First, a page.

The very first time I walked into my relief shift, I felt a blend of excitement and apprehension.
I always enjoy meeting new people and seeing new ways to practice medicine. However, every single time I walk into a new hospital (and sometimes just seeing a new patient), the most common thing that runs through my head is some variant of, “Do I know enough? What if I miss something? What if they judge me for the way I diagnose or treat their patients? How can I lead a team of people I don’t know yet?” Even after working at nearly 80 hospitals, this feeling can still pop up.
And although my feelings of apprehension faded as I became more confident doing relief work, I initially did not have a good grasp of the financial ramifications. I am very much a “go with the flow” sort of person and didn’t look ahead till it was tax season.
1. Don’t let taxes sneak up on you (like I did)
When I first started contract work, I did not realize I could make so much more than I was previously. I nearly doubled my gross income that first year, which felt amazing. Also, having the freedom to set my own schedule and pick where and when I worked was a liberating feeling. However, I did not research ahead of time how much money I should be putting away for taxes as a relief veterinarian and didn’t fully understand the tax rules for relief veterinarians. So I got hit with a massive tax bill at the end of the first year.
2. Put aside money for taxes
I would definitely recommend paying quarterly taxes if you are doing relief work full-time, simply so you can avoid the tax penalty you can incur if you don’t. By setting aside a portion of what you earn from your relief shifts, you can easily pay quarterly taxes without straining your planned cash flow. The amount you should pay each quarter can differ across different states, due to varying state income tax rates, so be sure to research tax rates where you live. Your best bet is to work with a tax accountant (see “Pro tip No. 4” below).
I keep an Excel sheet with a running balance on how much money I should set aside each month, but I have many colleagues who start up a separate bank account strictly for paying taxes. This often makes it much easier to track savings and tax payments.
3. Track your earnings
Outside of working as a relief veterinarian with Roo, getting 1099 forms for filing my taxes was always a huge hassle. I would have to go through my calendar to look at all the places I worked and make sure that I had a 1099 from each one. There were always a few hospitals that forgot to send it to me or had a paperwork error. In any given year, I would work at 20-plus hospitals, which meant tracking down more than 20 separate 1099 forms and keeping track of pay stubs, etc. It was a nightmare!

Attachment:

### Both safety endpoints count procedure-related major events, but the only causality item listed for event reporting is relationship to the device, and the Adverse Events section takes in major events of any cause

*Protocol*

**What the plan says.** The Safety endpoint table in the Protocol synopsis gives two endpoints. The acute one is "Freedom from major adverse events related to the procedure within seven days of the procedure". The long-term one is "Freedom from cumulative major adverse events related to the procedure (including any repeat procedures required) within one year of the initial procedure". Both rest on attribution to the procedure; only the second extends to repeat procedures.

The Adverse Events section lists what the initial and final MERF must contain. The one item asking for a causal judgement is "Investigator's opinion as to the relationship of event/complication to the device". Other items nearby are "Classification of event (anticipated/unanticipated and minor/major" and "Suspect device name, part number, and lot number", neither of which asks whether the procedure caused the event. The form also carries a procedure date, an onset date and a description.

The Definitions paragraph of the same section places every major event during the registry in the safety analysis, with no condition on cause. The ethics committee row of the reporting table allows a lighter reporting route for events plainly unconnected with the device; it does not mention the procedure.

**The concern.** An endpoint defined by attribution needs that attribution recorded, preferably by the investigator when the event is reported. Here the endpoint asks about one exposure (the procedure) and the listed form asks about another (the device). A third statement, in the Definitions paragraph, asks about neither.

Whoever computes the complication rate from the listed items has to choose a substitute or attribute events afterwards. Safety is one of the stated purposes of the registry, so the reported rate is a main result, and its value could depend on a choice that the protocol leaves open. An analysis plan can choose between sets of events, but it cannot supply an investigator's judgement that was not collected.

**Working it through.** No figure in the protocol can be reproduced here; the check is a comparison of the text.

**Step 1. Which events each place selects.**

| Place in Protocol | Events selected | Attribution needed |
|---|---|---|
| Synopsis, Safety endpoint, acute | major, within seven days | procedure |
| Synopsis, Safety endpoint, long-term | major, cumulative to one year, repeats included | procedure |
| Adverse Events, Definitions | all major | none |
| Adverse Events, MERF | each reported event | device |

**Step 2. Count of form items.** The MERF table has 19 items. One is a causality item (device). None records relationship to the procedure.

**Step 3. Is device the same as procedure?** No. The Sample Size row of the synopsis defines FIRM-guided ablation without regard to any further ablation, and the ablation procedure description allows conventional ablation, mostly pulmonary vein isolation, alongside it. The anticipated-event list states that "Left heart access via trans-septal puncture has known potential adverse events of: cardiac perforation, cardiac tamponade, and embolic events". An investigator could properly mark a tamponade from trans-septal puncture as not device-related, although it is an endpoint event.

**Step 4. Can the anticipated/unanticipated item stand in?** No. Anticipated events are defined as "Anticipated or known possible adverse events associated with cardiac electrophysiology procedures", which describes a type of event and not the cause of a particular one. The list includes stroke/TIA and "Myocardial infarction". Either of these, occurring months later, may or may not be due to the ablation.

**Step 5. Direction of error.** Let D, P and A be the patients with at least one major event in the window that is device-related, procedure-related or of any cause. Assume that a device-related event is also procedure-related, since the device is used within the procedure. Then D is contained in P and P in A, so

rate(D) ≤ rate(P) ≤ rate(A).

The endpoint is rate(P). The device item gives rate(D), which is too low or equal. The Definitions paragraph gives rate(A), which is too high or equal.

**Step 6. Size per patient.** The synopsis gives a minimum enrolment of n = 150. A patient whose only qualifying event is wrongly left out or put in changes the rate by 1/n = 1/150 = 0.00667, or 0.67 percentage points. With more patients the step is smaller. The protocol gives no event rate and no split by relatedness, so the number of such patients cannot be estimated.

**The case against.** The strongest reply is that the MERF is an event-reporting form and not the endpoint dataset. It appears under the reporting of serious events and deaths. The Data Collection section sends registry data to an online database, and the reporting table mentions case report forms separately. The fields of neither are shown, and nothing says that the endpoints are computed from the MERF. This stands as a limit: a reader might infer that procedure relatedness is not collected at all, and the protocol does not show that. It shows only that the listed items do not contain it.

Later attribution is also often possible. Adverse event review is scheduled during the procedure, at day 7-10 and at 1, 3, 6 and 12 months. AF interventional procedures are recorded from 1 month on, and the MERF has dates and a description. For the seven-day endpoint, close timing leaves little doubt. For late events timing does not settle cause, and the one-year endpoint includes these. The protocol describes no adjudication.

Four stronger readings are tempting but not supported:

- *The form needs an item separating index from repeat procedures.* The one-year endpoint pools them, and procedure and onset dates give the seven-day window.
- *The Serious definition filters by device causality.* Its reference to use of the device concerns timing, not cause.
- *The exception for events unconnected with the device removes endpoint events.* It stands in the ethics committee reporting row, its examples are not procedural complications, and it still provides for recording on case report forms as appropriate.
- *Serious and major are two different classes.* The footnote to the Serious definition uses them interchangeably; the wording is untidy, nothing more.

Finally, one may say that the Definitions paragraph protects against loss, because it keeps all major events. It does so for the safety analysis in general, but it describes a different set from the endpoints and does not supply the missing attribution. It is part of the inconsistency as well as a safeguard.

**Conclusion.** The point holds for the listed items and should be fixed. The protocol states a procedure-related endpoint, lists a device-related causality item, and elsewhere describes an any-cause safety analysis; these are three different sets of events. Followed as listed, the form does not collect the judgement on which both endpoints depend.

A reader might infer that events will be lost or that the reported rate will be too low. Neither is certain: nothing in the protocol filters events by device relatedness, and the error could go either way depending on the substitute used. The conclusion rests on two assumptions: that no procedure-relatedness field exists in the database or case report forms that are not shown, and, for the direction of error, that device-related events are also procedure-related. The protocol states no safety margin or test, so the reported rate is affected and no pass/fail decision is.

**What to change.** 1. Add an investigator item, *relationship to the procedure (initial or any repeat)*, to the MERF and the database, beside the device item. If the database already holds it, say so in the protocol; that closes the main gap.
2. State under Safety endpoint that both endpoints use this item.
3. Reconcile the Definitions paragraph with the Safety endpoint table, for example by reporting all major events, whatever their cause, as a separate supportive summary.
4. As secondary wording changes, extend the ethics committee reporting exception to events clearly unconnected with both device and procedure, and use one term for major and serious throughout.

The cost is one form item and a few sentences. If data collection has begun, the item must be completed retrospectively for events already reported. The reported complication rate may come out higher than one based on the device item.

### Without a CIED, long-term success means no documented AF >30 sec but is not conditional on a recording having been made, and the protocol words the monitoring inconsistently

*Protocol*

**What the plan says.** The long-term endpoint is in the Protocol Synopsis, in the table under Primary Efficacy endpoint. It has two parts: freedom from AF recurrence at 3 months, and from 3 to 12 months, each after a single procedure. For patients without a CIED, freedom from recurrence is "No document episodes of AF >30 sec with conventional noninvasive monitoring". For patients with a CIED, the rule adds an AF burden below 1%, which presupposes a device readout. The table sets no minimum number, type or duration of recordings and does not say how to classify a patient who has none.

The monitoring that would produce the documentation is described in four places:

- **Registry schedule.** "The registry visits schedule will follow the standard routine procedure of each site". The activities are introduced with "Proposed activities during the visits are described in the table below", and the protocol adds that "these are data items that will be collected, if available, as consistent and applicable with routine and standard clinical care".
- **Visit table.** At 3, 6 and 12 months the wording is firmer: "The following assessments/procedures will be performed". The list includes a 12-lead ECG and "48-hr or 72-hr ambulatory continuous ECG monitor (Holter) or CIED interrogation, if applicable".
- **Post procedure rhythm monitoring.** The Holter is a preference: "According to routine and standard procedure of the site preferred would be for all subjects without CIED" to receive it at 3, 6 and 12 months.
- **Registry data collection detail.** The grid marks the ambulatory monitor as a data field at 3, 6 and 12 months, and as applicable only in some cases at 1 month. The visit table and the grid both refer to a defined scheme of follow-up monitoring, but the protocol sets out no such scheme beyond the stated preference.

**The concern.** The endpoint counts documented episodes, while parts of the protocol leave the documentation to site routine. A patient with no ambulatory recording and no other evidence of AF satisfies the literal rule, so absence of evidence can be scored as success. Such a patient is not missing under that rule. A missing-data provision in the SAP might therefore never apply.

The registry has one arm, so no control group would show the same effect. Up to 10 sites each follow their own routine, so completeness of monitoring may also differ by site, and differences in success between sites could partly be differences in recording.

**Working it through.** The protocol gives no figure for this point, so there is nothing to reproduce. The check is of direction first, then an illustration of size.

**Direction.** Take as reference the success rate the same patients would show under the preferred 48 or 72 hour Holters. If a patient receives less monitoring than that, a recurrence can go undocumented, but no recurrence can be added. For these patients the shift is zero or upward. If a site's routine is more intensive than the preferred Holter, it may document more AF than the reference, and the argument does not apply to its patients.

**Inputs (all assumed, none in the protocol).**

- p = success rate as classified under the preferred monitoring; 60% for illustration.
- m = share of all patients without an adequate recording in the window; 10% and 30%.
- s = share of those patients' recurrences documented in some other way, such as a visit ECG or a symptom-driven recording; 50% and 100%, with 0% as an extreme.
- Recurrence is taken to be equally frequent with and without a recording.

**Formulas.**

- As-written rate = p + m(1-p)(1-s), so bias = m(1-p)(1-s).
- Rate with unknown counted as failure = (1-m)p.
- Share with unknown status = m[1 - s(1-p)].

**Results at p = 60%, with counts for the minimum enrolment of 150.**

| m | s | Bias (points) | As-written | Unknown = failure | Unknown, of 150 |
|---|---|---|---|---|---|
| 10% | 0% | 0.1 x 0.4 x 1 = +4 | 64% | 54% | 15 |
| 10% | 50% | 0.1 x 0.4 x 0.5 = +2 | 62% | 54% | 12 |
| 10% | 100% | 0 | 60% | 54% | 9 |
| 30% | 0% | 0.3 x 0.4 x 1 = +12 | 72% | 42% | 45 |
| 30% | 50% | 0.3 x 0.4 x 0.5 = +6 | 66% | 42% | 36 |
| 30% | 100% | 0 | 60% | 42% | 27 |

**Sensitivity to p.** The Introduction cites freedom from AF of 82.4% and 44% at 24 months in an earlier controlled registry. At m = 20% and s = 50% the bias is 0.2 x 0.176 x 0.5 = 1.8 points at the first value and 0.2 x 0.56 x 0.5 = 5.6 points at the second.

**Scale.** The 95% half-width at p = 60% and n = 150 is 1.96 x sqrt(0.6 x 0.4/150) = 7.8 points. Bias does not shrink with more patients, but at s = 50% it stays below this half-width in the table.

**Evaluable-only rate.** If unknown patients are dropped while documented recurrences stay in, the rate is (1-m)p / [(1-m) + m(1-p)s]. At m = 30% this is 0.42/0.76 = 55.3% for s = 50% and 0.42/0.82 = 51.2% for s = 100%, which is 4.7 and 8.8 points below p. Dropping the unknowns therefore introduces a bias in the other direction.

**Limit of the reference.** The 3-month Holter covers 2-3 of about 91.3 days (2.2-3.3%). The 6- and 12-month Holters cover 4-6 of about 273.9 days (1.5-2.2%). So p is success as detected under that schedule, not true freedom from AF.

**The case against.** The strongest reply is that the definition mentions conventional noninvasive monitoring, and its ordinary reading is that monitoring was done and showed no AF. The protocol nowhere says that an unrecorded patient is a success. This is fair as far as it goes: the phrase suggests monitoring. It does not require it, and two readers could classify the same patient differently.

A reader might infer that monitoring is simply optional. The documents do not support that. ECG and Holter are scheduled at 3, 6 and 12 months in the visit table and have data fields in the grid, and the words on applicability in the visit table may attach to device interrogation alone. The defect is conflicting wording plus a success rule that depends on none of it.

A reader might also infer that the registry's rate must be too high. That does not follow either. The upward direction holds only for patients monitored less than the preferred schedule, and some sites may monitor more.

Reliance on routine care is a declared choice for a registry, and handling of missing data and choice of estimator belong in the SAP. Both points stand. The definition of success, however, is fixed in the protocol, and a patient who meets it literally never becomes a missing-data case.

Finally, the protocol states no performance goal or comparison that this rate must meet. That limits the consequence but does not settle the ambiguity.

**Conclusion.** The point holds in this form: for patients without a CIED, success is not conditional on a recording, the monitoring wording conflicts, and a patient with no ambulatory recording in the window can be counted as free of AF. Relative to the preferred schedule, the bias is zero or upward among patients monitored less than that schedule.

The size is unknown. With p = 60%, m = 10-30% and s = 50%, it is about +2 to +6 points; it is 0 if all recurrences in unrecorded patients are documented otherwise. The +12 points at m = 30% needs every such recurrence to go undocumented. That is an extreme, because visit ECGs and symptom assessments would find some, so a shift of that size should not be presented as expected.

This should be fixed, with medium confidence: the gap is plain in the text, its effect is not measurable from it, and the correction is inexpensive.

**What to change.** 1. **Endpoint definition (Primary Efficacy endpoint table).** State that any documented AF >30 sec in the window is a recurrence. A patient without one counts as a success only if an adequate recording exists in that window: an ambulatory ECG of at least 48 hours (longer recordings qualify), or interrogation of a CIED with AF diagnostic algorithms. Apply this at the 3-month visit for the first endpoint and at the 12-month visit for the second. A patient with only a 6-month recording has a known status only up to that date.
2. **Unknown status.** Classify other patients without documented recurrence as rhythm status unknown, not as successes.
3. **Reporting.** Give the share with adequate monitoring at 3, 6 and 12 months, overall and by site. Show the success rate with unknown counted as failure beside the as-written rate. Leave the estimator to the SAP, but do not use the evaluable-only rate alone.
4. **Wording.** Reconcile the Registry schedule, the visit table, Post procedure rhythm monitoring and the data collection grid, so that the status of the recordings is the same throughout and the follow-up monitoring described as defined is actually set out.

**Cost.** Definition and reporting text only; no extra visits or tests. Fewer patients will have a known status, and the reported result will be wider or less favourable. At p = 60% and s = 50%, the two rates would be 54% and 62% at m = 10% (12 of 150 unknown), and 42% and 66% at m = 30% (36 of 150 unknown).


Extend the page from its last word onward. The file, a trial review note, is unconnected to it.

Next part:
With Roo, we try to keep it simple. When a veterinarian or tech signs up, they fill out a short universal W-9 form with some basic financial information. From there, Roo does the rest of the heavy lifting.
Veterinarians and techs can track their earnings just by logging into their Roo profiles and viewing their payment histories. If their total earnings add up to $600 (or more) over the course of a year, Roo will issue a single 1099 form that shows their income for all the shifts they worked through Roo for the previous tax year.
4. Consider working with a tax accountant
Although you can certainly do your own taxes and flourish as a relief veterinarian, I found it helpful to have a tax accountant who could focus on helping me save as much of my income as possible so I could focus on everything else. They don’t have to be fancy and know every trick in the book, but they should be familiar with tax deductions for veterinarians and help you estimate your quarterly taxes ahead of time (and find easy write-offs for you). I found that this kind of expertise will more than pay for itself.
5. Make the leap to relief work (you won’t regret it!)
The best tip I can give you is that, although it may seem daunting at first, relief work is still the best way to make money and have the freedom to pursue what you love. It may feel a little tricky in the beginning — such as learning about different tax forms and keeping an eye on deadlines — but in the end, it is 200 percent worth it.
Andrew Findlaytor, DVM, has been working as a relief veterinarian with Roo since 2021.